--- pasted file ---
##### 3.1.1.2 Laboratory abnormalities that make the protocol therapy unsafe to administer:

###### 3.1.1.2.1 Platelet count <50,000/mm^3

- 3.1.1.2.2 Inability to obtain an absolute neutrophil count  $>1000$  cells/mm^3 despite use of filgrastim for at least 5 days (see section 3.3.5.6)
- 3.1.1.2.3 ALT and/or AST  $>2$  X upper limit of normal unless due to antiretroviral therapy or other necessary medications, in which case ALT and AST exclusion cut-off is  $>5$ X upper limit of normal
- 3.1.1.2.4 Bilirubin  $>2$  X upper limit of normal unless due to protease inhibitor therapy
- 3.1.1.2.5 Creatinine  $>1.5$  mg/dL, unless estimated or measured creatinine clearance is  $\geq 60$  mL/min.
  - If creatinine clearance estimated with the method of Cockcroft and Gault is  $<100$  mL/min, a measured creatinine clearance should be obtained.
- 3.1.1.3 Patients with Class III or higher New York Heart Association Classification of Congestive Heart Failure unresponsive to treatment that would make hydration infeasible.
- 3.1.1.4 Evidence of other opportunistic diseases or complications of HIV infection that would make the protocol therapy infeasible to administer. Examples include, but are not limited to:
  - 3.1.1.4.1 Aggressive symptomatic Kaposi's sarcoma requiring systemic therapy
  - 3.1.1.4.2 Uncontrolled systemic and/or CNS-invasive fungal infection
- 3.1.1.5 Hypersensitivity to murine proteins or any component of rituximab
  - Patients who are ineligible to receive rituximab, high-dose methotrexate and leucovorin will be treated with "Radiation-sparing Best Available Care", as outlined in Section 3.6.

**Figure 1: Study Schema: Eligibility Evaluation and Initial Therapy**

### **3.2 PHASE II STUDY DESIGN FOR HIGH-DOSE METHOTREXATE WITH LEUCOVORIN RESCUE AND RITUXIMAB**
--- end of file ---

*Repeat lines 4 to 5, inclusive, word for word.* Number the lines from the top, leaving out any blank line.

- 3.1.1.2.3 ALT and/or AST  $>2$  X upper limit of normal unless due to antiretroviral therapy or other necessary medications, in which case ALT and AST exclusion cut-off is  $>5$ X upper limit of normal
- 3.1.1.2.4 Bilirubin  $>2$  X upper limit of normal unless due to protease inhibitor therapy